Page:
Have you ever heard the term “work wife,” or even “work husband”? Know what it is? You need to. Because now even the secular world is sounding the alarm.
So what is it?
A work spouse is a term used to describe a close co-worker of the opposite sex. It’s supposed to be platonic. Totaljobs.com explains:
It can take different forms and names, but ultimately, work spouse relationships are formed between two people who bond intensely over workplace frustrations and stresses as well as triumphs and fun. Work BFFs, mates, spouses, take the place of a best friend and transcend traditional work friendships. They often create their own bubble of trust and empathy, using humour and warmth to build a deep understanding.
The site also conducted a survey of employees and employers and found that nearly one-in-five were willing to admit to having a “work spouse.” And according to a 2012 Huffington Post article, the number could be even higher:
A study last year by career information site Vault.com found that 28 percent of those surveyed said they had an office “husband” or “wife,” while a survey of 640 white-collar workers from digital programming and advertising firm Captivate Network found that 65 percent of the employees have or have had a “work spouse.”
But here’s where it gets interesting: Not everyone referred to the relationship in such blunt terms. In fact, only five percent of people who are in a work spouse relationship referred to their “significant other” as such:
So why should you be worried?
For starters, even the secular world is cautioning against it. Tracey Cox, who writes a weekly column for the Daily Mail, says such relationships can be very dangerous, especially for men. The reason? We spend a lot of time with people at work and tend to share much of our personal lives with those around us. When you introduce a type of special relationship into that mix, it can quickly become unhealthy.
Cox says that the desire can start out innocent. For example, many times a husband may not want to appear vulnerable or weak to his actual wife, so he confides in his “work wife” because he isn’t trying to impress her. At least not in the beginning. But that vulnerability can be the start of an emotional affair.
She gives an example:
One particular couple were going through a tortuous IVF experience. The husband refused to talk about how he felt about the numerous miscarriages to his wife – but had no problems talking to his work wife. His real wife found out through another friend that he’d been crying on the shoulder of a friend at work who’d ‘got him through it all’.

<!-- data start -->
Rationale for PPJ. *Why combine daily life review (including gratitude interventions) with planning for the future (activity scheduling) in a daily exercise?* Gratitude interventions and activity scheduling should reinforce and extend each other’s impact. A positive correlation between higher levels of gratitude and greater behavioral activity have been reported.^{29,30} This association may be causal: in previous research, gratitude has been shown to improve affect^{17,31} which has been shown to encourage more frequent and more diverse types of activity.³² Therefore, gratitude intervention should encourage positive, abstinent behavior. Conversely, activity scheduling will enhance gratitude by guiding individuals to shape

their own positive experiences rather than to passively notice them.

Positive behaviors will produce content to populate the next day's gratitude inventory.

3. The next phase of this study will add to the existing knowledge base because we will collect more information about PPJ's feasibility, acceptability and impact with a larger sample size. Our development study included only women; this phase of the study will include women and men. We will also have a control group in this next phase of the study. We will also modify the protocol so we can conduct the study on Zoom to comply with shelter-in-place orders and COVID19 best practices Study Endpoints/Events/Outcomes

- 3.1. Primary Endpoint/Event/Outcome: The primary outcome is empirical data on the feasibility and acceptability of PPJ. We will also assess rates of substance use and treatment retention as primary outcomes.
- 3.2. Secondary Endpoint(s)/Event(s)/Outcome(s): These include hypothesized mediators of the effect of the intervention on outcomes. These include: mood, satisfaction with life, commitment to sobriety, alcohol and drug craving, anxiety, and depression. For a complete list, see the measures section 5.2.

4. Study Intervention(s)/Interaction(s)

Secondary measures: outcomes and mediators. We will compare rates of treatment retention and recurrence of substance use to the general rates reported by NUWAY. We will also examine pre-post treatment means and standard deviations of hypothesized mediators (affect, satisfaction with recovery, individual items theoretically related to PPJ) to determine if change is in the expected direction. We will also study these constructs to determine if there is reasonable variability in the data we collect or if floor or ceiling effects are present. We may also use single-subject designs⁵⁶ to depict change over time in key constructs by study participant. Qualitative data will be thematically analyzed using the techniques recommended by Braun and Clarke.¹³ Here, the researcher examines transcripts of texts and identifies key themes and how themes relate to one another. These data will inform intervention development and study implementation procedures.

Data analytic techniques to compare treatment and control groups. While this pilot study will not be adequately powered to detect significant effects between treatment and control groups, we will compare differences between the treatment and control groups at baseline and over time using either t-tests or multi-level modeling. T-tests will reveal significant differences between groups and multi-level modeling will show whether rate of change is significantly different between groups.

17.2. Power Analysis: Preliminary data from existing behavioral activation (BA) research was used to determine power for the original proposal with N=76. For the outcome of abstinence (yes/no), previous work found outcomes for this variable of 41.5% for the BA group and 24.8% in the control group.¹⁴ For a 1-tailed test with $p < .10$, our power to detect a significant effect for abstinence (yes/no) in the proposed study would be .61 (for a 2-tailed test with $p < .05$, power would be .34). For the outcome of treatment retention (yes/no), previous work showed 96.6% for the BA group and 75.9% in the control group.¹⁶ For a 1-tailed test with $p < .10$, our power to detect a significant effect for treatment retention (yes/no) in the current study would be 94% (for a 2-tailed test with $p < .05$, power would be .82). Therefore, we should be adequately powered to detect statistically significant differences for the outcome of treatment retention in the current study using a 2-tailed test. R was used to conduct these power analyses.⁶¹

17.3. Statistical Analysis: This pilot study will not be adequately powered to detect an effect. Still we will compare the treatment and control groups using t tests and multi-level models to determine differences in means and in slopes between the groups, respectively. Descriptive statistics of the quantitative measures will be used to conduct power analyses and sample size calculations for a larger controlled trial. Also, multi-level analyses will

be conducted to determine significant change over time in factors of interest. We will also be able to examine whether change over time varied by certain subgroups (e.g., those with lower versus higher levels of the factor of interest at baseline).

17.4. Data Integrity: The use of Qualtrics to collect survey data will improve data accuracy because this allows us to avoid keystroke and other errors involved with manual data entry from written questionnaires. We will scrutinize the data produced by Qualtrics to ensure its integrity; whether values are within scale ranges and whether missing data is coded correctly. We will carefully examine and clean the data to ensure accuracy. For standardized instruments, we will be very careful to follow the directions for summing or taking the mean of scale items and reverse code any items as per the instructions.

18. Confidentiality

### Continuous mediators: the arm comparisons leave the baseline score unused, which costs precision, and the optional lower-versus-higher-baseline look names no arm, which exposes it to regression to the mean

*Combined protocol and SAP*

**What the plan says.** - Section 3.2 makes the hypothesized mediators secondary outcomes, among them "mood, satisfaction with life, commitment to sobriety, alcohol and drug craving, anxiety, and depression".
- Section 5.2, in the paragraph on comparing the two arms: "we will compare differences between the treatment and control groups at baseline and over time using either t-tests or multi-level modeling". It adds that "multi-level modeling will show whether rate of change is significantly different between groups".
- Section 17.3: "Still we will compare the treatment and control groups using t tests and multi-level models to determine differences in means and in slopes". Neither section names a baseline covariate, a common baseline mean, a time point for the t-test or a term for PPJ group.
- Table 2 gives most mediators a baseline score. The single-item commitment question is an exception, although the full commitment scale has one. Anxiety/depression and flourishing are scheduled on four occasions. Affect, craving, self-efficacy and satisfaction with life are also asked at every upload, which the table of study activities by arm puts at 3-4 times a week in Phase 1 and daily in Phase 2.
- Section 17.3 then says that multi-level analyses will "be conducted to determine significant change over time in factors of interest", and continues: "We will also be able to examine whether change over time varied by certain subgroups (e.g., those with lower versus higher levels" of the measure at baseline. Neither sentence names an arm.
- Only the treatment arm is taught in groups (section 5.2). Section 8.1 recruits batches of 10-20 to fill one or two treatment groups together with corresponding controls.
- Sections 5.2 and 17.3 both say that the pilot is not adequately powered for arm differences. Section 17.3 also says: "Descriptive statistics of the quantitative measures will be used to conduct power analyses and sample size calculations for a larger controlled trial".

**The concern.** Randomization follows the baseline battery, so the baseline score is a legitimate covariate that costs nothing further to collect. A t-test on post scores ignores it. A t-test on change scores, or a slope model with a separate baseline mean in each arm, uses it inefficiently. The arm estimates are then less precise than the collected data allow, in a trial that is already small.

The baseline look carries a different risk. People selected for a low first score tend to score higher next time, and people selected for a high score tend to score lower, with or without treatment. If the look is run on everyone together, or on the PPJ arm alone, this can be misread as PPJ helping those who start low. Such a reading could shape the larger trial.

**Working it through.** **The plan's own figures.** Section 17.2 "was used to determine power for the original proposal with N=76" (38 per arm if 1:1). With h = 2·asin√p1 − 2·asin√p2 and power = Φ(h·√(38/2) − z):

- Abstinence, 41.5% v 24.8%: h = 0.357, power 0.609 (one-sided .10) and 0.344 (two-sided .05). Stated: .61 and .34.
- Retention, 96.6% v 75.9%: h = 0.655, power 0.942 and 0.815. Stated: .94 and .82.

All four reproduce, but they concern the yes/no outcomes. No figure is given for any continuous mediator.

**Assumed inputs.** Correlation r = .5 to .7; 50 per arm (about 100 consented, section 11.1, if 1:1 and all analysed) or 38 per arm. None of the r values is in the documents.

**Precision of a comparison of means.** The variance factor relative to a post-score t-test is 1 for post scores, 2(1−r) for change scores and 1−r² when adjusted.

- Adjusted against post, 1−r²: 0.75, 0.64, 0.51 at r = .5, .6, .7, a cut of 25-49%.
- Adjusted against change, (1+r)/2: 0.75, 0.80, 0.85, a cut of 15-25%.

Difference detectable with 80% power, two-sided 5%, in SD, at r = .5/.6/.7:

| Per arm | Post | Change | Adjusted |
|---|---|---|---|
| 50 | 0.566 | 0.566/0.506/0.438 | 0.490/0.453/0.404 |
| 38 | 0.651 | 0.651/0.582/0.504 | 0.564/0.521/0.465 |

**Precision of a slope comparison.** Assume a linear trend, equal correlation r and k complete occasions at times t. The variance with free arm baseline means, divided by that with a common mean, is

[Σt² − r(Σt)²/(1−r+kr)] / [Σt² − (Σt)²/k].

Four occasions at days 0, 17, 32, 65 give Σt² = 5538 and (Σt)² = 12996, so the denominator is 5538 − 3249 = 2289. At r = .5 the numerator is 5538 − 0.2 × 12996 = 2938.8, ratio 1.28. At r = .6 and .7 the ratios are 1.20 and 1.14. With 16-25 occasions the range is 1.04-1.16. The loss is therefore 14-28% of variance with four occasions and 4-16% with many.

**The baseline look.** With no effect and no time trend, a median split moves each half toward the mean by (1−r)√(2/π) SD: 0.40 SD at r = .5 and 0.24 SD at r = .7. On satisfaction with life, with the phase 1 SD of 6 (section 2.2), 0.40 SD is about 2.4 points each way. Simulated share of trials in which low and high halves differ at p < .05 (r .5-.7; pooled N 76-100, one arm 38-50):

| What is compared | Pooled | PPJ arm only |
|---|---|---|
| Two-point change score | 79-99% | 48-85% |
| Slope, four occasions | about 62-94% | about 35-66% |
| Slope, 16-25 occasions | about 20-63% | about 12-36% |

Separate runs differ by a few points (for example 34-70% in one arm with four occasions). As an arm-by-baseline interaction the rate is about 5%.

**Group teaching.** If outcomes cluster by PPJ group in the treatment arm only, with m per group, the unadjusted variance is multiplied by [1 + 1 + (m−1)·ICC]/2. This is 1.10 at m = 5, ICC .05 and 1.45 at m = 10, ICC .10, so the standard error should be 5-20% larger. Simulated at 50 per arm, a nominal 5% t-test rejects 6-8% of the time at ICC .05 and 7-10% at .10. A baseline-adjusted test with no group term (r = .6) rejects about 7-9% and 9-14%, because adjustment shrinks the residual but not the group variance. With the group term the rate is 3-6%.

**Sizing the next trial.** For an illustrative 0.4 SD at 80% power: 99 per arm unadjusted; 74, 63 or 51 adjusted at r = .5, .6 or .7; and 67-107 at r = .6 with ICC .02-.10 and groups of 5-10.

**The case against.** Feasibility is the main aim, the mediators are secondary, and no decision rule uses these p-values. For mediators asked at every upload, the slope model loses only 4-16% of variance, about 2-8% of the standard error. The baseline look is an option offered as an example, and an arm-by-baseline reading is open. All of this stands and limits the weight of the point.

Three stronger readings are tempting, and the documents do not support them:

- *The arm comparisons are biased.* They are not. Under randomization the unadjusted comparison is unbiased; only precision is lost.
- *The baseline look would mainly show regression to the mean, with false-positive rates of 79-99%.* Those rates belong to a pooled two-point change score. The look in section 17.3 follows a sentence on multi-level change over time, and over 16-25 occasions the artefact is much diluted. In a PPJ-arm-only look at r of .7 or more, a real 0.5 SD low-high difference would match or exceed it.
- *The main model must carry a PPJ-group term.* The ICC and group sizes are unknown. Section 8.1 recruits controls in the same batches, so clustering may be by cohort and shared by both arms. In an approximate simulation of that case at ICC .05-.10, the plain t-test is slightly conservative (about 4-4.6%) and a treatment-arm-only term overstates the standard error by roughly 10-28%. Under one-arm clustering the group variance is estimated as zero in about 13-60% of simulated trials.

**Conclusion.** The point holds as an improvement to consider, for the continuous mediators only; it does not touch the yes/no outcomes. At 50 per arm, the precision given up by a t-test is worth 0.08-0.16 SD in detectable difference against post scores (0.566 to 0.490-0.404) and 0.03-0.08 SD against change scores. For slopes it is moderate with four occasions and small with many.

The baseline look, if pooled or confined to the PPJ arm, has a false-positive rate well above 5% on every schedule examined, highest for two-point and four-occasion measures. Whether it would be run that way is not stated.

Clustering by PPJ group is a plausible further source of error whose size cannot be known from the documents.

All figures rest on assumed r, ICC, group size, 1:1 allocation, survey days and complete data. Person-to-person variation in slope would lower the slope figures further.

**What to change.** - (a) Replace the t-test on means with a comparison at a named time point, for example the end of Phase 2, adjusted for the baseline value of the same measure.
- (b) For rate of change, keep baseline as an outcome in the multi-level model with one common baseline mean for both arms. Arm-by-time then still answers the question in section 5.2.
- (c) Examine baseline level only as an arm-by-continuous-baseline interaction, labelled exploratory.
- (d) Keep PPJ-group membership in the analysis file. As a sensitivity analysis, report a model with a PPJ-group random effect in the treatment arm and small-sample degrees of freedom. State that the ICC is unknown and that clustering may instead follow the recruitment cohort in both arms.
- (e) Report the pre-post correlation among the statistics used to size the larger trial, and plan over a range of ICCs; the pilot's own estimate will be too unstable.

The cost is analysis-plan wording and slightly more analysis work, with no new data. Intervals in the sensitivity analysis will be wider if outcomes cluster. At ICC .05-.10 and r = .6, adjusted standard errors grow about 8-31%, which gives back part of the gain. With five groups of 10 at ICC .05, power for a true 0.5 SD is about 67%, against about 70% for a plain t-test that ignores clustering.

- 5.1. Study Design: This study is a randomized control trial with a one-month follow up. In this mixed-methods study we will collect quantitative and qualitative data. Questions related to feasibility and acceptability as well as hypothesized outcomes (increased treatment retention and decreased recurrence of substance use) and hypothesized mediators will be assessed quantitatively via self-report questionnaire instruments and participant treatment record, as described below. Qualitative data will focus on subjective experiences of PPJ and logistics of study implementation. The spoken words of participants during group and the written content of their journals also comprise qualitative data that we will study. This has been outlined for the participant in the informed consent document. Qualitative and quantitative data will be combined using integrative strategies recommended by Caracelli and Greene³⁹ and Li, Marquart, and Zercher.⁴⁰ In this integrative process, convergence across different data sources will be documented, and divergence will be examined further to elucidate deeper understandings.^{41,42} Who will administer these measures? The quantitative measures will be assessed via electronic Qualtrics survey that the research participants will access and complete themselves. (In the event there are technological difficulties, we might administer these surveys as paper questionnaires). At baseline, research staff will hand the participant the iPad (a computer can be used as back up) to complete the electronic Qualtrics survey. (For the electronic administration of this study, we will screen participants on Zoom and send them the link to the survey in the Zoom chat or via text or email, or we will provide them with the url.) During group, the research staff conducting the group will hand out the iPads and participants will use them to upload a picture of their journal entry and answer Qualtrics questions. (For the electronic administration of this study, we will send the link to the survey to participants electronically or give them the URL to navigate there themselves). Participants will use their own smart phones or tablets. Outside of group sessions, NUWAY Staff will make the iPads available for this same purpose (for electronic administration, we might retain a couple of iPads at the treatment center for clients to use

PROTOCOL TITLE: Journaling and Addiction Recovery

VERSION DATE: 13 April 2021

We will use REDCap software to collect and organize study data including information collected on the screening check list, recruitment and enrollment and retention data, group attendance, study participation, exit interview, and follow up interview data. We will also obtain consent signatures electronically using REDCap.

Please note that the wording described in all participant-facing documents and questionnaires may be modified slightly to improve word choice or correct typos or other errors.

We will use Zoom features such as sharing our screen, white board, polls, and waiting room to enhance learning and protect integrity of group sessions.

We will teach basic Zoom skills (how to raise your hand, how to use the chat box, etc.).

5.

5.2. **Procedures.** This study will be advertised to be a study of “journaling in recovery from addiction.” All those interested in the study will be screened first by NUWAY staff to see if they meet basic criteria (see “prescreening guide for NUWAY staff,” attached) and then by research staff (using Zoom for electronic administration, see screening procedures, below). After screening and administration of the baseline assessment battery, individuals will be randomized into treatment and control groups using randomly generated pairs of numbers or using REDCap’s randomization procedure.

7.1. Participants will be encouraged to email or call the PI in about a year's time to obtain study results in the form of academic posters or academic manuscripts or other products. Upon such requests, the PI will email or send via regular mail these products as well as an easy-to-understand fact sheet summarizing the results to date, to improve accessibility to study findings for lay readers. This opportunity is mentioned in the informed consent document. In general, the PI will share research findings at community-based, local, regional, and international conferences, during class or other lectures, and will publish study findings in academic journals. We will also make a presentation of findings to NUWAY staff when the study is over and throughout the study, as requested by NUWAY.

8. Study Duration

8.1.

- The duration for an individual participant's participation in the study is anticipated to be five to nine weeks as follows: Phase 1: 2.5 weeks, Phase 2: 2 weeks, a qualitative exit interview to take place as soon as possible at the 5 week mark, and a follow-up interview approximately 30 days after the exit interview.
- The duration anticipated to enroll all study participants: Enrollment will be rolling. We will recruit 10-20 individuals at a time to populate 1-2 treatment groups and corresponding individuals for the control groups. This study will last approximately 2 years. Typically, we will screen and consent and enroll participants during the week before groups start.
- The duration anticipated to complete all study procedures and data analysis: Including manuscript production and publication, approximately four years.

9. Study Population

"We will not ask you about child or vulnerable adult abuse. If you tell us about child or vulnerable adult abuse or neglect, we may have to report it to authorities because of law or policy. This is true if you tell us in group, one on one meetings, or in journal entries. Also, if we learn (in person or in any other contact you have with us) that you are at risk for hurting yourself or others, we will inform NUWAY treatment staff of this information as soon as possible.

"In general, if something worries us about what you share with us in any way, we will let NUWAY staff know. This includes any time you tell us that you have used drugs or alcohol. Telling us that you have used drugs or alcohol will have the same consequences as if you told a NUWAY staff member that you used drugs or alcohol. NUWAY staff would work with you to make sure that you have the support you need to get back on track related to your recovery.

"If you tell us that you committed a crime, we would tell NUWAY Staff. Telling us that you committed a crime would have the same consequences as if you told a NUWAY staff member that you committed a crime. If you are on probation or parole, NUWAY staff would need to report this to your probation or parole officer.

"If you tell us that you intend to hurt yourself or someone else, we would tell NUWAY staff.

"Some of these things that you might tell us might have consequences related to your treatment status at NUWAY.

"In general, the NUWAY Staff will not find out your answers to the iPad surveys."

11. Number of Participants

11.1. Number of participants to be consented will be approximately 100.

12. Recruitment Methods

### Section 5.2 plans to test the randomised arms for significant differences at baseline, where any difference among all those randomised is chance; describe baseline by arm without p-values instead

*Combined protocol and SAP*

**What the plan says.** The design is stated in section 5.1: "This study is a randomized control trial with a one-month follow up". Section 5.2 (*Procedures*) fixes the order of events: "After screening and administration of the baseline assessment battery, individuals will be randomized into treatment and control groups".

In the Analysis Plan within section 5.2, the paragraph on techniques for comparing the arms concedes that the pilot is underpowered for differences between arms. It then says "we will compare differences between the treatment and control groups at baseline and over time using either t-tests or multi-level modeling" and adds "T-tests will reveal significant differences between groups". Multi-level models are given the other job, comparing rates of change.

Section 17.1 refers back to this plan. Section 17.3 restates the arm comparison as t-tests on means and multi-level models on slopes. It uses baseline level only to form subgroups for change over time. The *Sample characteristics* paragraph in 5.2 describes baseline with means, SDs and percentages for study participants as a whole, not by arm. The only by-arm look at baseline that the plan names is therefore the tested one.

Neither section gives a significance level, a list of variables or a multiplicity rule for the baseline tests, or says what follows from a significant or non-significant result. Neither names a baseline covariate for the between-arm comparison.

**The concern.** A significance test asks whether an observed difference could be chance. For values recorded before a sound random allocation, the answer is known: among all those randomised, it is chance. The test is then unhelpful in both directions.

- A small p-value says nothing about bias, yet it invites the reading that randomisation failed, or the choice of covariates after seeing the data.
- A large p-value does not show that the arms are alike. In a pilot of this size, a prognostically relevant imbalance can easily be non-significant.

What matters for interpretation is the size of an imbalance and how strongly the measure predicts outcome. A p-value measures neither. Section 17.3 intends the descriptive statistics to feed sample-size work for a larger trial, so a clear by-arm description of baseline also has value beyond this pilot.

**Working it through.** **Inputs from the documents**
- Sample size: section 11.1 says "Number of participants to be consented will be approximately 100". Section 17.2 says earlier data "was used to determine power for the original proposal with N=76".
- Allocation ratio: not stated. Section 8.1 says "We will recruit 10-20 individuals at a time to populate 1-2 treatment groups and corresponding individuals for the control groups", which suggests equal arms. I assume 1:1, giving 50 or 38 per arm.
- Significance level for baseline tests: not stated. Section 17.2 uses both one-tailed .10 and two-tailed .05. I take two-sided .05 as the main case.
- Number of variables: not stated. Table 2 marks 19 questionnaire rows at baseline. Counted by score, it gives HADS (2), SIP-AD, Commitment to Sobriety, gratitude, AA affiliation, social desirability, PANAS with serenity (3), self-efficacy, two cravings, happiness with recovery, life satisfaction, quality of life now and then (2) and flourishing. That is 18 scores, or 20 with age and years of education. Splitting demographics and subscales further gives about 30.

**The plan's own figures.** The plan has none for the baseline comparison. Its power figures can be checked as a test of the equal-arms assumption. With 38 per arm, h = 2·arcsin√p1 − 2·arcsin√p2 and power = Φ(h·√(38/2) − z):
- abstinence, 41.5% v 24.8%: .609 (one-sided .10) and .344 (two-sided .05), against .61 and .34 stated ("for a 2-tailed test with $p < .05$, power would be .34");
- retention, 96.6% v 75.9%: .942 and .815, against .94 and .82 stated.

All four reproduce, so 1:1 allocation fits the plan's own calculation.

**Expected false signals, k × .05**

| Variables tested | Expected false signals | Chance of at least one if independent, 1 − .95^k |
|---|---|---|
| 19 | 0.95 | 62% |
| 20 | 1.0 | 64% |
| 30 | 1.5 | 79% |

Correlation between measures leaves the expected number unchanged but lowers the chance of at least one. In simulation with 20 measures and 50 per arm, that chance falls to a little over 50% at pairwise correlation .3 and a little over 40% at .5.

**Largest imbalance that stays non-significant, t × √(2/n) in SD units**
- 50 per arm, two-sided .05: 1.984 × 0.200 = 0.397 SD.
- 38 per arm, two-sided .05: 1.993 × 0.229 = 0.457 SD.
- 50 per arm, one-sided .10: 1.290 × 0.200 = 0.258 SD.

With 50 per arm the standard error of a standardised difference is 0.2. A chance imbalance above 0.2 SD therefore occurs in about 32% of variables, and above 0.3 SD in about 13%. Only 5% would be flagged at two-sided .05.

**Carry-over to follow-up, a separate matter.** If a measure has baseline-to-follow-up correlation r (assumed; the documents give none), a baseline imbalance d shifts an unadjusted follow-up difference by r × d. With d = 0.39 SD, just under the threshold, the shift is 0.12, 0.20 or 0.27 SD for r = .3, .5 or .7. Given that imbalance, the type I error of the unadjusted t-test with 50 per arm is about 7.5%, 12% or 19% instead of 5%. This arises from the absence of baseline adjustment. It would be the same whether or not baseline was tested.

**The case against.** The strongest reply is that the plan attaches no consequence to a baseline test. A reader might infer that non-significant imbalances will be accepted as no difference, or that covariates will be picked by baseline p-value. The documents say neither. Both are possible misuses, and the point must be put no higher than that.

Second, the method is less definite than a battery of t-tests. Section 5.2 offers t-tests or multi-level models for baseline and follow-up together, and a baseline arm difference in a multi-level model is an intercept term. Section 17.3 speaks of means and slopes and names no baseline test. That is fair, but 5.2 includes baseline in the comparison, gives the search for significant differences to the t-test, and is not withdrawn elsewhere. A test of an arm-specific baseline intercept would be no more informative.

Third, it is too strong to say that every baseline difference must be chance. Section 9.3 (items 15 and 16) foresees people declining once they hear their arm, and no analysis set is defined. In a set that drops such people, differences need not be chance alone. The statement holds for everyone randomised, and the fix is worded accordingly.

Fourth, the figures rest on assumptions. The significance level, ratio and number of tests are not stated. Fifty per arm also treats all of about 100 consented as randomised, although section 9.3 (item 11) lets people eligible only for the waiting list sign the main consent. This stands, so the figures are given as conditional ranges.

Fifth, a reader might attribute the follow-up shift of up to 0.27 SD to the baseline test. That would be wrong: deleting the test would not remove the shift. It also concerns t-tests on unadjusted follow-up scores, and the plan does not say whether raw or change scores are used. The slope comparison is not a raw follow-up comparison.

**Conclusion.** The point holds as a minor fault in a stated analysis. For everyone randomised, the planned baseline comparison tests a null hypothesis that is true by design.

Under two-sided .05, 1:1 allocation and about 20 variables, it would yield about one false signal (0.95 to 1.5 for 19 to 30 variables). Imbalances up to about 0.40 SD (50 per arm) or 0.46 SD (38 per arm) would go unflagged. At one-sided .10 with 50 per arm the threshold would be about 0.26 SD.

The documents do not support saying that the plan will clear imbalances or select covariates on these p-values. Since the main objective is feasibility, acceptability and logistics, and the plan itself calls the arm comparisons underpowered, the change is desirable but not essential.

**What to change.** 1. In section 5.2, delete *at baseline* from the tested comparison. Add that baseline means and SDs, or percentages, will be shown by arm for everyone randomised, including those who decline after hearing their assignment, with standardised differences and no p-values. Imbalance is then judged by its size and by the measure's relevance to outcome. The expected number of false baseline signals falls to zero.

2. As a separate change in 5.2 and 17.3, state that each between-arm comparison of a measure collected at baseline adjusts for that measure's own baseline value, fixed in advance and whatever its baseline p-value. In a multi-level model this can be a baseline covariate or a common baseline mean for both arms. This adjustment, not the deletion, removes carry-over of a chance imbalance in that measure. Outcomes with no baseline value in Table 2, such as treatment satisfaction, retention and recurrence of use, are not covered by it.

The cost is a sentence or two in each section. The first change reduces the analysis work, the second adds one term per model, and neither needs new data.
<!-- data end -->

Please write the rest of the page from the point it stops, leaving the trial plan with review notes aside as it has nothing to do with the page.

‘Those were his actual words,’ she said. ‘I was furious and confronted him about it and he was genuinely perplexed as to why I was upset.
‘He said he thought I was going through enough without him off loading his emotions on me.’
She found it such an emotional betrayal, the relationship didn’t recover and they split a few months later.
“It’s the emotional closeness that’s threatening – and that can swiftly morph into romantic dependence,” Cox explains, adding, “I’m all for friendships between men and women and have several close male friends myself. But you do need to set boundaries and getting so close that you call a work colleague a ‘wife’ or ‘husband’ can be asking for trouble.”
So how do you know if you or your actual spouse is in trouble? HuffPost of all places explains:
You’ve crossed the line, Houston said, if you’re hiding any aspect of your relationship from your spouse, meeting after work for social rather than work situations, start moving your conversations from business to personal topics, and specifically, if you start complaining about your real spouse.
“That’s telling the person there’s an open door. If this relationship supersedes your relationship with your spouse, where you’re spending more time or sharing more information with this person, that’s a danger sign,” Susan Healy, a clinical therapist, says. “And if you’re reluctant to share anything you do or say with your spouse, even if it seems innocent, you have to ask yourself why.”
I’ve personally heard the term thrown around in Christian circles and at faith-based companies. So don’t think that people of faith are immune to it. And if you find yourself in such a relationship, the best thing to do is come clean.
Now you know.